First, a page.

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Almost immediately after it was announced on Friday that chief strategist Steve Bannon would be leaving the White House, speculation began that he might be returning to his position at Breitbart to wage a “war” against the administration.
This premise seemed to be confirmed when Breitbart editor Joel B. Pollak sent out this single hashtag tweet:
Pollak followed that tweet up by hinting at the direction of his publication now that Bannon has lost his perch in the Trump administration with a column titled: “With Steve Bannon Gone, Donald Trump Risks Becoming Arnold Schwarzenegger 2.0.”
The Breitbart editor describes the decision to remove Bannon as an attempted face-saving move after the uproar surrounding Trump’s equivocation over last weekend’s alt-right/white supremacist rally in Charlottesville, Virginia. “It may turn out to be the beginning of the end for the Trump administration, the moment Donald Trump became Arnold Schwarzenegger,” he writes.
This of course is not a friendly comparison. For Pollak, Schwarzenegger was also a “celebrity outsider, promising to reform a corrupt, wasteful and lethargic political system.” But, Pollak writes, the Governator turned on conservatives once he won the office in California and then saw his political fortunes ultimately disintegrate.
The column is also full of the requisite praise for Bannon, and offered hints of how Breitbart might argue Trump is failing should they go that route:
Bannon was not just Trump’s master strategist, the man who turned a failing campaign around in August 2016 and led one of the most remarkable come-from-behind victories in political history. He was also the conservative spine of the administration. His infamous whiteboard in the West Wing listed the promises Trump had made to the voters, and he was determined to check as many of them off as possible. Steve Bannon personified the Trump agenda.
With Bannon gone, there is no guarantee that Trump will stick to the plan.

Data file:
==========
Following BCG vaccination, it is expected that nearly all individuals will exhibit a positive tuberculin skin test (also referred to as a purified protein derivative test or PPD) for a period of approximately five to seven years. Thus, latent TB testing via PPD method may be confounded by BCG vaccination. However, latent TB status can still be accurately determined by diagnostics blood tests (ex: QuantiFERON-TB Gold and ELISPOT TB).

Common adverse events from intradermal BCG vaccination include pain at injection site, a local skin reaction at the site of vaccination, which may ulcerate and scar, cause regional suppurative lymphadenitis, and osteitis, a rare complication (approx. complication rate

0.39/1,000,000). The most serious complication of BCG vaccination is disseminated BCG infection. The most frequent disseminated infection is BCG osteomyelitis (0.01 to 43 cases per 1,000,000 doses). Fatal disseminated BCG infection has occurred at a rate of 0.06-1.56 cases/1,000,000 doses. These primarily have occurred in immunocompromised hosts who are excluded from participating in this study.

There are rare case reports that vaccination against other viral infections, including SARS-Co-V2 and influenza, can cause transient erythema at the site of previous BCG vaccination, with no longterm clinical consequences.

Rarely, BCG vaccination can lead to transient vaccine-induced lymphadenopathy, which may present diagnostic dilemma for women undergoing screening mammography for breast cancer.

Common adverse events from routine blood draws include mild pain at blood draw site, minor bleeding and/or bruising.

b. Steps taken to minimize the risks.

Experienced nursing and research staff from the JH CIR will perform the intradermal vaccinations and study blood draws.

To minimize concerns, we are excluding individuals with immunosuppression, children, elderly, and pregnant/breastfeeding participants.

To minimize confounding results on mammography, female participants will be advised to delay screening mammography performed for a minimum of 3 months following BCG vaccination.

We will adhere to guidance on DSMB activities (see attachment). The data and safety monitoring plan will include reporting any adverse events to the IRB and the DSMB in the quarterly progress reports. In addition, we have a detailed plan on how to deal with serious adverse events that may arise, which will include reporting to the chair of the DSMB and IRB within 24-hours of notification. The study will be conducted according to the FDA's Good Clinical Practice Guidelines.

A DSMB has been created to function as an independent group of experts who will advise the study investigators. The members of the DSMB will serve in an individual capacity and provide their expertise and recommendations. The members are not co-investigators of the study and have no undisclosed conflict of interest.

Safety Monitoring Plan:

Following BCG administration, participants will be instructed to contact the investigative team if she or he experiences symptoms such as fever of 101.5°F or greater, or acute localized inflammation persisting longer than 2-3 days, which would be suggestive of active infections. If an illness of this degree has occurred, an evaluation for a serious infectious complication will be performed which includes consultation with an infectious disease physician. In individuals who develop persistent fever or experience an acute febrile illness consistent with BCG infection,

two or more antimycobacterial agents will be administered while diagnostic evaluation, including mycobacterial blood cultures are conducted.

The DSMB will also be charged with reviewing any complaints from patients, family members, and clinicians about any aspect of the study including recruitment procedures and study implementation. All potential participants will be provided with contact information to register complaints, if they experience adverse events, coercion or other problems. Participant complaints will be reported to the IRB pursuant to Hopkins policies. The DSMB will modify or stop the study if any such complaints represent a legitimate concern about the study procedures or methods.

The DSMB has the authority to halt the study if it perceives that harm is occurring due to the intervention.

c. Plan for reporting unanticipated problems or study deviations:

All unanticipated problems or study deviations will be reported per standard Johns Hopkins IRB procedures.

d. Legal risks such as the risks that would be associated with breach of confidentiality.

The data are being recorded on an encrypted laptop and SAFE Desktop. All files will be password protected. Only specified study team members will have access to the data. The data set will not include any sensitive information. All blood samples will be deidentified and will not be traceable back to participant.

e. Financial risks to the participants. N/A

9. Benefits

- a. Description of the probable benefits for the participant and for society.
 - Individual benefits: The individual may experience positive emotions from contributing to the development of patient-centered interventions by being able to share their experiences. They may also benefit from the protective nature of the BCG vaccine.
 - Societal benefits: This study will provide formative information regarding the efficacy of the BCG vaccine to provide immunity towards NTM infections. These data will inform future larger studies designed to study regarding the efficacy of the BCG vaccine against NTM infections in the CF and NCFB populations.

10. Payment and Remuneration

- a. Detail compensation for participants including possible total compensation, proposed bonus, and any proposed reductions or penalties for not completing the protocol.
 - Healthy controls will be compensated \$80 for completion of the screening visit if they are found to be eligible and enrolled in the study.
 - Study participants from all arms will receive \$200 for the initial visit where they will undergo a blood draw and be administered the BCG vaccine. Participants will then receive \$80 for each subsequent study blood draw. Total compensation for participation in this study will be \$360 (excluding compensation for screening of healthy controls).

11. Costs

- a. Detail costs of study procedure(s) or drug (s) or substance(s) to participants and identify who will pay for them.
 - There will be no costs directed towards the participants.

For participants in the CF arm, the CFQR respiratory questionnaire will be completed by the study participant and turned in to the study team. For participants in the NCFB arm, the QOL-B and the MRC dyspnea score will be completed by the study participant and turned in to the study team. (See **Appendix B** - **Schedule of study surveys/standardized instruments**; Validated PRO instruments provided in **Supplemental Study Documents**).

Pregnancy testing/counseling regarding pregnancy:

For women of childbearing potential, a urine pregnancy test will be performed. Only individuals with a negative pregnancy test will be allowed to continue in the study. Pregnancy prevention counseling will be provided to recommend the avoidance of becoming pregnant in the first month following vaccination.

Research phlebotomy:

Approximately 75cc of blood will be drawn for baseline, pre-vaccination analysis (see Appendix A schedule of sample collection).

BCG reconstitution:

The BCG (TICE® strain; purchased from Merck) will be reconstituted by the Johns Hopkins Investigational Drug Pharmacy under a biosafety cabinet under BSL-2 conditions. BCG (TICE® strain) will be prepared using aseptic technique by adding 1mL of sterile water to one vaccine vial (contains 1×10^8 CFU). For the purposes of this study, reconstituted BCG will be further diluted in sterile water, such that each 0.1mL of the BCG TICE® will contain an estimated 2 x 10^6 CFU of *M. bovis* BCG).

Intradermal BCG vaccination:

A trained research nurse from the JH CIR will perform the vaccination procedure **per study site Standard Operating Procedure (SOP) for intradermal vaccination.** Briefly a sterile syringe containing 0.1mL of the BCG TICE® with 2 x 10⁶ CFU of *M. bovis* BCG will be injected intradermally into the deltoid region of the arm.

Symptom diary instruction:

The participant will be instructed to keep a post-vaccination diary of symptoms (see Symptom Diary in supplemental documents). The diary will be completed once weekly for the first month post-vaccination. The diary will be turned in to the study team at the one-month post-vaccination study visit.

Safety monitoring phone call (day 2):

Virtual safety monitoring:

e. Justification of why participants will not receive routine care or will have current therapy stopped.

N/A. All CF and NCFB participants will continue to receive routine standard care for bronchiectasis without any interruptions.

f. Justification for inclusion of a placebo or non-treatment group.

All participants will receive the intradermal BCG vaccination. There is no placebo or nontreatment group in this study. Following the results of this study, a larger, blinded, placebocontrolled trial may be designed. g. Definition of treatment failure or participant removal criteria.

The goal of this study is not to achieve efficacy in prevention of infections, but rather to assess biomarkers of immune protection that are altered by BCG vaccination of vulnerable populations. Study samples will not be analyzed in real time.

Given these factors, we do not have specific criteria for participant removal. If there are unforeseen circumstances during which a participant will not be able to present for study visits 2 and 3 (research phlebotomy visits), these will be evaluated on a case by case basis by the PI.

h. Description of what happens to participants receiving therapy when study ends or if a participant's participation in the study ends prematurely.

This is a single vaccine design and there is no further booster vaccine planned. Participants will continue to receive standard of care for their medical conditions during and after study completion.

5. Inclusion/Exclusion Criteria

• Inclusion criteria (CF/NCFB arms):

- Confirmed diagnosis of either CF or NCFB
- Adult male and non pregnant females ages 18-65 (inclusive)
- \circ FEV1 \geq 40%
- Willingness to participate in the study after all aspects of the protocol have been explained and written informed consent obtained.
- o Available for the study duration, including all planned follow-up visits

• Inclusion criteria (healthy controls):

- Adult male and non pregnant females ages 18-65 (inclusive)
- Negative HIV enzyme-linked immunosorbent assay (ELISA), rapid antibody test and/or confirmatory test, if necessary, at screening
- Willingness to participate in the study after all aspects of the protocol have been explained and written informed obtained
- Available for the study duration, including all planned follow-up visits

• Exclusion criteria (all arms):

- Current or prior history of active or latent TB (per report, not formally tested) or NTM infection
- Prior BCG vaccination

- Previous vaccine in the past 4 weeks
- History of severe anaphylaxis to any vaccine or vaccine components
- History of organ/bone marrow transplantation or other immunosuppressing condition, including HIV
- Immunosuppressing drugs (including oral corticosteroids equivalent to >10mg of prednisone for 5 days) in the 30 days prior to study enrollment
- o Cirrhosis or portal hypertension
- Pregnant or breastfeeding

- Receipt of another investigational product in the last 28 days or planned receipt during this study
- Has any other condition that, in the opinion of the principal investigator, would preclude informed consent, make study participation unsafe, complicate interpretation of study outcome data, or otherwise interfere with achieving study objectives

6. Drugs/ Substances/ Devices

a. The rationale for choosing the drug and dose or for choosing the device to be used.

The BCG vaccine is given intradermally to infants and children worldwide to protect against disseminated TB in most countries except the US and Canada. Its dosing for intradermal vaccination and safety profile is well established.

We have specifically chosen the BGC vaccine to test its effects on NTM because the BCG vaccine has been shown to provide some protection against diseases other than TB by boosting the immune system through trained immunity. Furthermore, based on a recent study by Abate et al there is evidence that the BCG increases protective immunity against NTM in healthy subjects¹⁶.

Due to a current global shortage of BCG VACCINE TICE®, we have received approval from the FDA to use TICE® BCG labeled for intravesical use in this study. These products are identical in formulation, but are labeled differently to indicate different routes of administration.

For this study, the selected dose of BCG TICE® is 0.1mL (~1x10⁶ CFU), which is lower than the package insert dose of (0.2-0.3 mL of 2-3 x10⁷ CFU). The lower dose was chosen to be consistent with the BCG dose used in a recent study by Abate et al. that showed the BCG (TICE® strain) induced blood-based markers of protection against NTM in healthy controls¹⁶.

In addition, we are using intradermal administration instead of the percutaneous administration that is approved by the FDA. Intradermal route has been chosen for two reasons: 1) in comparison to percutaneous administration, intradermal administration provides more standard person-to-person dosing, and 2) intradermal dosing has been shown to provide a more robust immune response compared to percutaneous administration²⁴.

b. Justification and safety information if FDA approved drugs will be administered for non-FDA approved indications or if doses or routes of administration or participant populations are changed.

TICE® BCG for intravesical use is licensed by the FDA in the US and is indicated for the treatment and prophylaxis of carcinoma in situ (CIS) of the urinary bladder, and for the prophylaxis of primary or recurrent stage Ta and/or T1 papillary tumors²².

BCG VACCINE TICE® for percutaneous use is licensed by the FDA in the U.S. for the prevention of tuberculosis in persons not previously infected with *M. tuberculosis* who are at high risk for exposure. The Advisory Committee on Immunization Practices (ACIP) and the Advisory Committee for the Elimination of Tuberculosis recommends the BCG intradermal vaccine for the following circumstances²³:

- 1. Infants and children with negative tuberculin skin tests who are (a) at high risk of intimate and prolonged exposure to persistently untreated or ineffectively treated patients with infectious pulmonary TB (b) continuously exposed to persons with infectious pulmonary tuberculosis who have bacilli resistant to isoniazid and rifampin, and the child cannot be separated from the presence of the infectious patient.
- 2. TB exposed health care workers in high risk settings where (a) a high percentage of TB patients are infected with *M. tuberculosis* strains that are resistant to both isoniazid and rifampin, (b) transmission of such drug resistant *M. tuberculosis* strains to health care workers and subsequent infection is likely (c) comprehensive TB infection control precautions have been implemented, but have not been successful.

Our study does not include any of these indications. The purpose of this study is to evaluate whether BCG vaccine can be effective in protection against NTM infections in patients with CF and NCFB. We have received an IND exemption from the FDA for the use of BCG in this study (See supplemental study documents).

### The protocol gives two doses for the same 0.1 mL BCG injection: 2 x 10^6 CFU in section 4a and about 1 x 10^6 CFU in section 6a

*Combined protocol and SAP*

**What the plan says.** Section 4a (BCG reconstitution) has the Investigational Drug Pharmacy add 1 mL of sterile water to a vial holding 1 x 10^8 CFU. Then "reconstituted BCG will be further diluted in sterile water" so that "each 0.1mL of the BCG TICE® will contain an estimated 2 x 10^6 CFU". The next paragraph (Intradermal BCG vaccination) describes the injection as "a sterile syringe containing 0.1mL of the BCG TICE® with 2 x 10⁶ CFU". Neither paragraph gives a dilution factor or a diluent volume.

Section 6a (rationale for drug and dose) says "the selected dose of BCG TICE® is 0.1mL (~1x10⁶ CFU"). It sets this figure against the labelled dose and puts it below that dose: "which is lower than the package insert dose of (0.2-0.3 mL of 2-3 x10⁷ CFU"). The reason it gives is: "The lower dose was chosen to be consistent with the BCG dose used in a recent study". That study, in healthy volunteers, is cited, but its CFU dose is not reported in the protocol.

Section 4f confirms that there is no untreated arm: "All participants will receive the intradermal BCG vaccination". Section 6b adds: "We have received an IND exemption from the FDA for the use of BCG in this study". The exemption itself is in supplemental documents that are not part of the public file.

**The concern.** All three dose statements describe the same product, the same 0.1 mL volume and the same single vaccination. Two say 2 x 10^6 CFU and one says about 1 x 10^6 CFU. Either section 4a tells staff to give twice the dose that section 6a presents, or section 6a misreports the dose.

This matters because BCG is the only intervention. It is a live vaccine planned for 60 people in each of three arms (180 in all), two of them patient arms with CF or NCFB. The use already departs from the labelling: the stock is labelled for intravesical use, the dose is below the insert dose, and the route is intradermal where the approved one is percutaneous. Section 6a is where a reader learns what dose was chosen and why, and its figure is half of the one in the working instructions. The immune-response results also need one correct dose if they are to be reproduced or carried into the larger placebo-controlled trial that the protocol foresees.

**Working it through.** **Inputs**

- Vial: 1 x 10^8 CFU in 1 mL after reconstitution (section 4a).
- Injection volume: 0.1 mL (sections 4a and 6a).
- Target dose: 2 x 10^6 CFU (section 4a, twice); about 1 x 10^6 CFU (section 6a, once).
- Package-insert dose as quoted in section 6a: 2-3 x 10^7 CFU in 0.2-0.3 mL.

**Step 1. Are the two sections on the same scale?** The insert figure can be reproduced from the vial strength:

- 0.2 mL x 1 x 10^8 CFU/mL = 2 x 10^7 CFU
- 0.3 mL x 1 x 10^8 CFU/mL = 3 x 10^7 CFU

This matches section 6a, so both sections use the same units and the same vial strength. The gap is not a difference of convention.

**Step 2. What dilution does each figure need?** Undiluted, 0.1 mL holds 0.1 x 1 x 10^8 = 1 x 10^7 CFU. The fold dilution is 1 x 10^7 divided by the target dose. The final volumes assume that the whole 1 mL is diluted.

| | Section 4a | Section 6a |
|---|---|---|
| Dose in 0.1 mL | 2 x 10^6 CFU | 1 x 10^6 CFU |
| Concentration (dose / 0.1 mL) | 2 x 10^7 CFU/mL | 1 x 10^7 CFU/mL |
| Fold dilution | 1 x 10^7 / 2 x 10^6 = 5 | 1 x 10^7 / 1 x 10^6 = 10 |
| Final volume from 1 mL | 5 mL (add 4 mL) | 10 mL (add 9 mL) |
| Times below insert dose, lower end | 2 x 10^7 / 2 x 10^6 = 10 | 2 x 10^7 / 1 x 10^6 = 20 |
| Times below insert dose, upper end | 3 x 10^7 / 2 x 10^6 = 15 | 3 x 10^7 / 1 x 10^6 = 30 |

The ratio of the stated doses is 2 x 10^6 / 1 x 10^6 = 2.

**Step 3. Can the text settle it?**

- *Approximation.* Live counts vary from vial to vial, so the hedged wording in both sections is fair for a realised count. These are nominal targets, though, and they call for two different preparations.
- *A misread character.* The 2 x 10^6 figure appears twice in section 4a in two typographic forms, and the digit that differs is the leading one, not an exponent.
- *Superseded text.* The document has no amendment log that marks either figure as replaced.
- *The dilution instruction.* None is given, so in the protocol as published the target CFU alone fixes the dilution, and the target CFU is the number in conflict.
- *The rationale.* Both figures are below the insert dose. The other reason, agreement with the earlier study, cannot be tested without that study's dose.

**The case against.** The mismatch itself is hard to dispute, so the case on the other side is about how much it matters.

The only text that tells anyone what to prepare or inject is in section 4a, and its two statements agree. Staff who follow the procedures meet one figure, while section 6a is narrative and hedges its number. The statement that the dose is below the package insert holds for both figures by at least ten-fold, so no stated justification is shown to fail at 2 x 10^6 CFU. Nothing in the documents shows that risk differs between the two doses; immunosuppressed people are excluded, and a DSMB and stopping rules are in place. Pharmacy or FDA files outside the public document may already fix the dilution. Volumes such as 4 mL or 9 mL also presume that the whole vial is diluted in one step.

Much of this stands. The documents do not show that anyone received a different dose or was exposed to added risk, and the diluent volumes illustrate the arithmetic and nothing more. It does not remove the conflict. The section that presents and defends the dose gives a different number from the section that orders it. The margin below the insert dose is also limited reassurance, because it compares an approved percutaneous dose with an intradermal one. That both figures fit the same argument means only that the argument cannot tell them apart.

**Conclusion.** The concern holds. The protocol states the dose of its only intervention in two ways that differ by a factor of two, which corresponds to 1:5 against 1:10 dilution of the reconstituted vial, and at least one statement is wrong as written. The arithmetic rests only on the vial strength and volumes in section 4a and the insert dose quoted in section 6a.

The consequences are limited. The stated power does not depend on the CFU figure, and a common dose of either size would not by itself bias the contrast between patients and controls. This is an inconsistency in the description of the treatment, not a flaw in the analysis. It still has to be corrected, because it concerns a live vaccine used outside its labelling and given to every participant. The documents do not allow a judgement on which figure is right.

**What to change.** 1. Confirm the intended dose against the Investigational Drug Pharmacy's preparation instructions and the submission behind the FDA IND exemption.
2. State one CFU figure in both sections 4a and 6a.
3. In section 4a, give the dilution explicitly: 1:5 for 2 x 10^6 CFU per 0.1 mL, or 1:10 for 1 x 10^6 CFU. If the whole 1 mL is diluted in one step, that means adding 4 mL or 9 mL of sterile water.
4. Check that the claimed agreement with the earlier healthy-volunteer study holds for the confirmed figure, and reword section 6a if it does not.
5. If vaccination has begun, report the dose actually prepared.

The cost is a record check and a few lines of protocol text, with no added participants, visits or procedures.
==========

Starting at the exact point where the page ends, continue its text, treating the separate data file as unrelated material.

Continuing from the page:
There’s reporting from the Washington Post and Axios that Breitbart’s #war will actually be more of a targeted attack not on Trump himself, but on Bannon’s former White House rivals such as Jared Kushner, Gary Cohn, and H.R. McMaster (all of whom were already targets of the publication).
Former Breitbart writer and current Bannon nemesis, Ben Shapiro, suggests that any war against Trump’s team will spill over into outright conflict with the president himself, one that Bannon has actually been building for with his behavior the past week.
Shapiro argues that by pushing Trump not to alienate the alt-right in his final week in the West Wing, Bannon solidified them as his own personal base and can now use them to “threaten Trump with political Armageddon” if he strays. Secondly, he believes that Bannon’s interview with the American Prospect set him up to fight from the outside for “an ‘anti-globalist’ policy totally at odds with some of Trump’s closest advisors like Gary Cohn.”
More from Shapiro’s site the Daily Wire:
All of this sets up the lines for battle. First, Trump will be seen as caving by “firing” Bannon – and Trump is completely incapable of just admitting that Bannon resigned.
Bannon’s play for Trump’s populist and alt-right bases will be partially successful. Outside the White House, Bannon can be more powerful than he was inside: if Trump doesn’t do what Bannon likes, Bannon will declare that he was ousted because the globalist insiders have taken over, and Trump has sold out the base. Bannon will attempt to claim the leadership of the movement he believes he built.
And he’ll do so from his platform at Breitbart.
There’s already signs of conservatives picking sides. Ann Coulter described Bannon’s firing as appeasement of the media and laid out potential line of opposition to the administration she has so vocally supported thus far:
Posobiec started a hashtag in support of the president, but it wasn’t clear if he would be taking the president’s side if any potential fight with Bannon were to get out of hand:
More traditional conservative outlets, meanwhile, seem to also think an internal struggle among conservatives is imminent.
“Begun, the Breitbart wars have,” wrote National Review Online’s Charles C.W. Cooke.
Ultimately, Streiff at Red State seems to get at a critical point: If Bannon restricts this war to his perceived enemies in the White House without going after Trump himself, it might not actually hurt Trump politically at all in the end and could even help him.
The question is: what now? I always thought that it was better for Trump to have Bannon in the White House, than outside throwing stones. If Bannon blames Trump for his ouster we’ll [see] signs of that in the very near future as Breitbart and GateWayPundit suddenly discover that Trump is not a latter day messiah figure. On the other hand, if his stays loyal to Trump, Trump may emerge from this with a more sane and functional White House without any loss of support.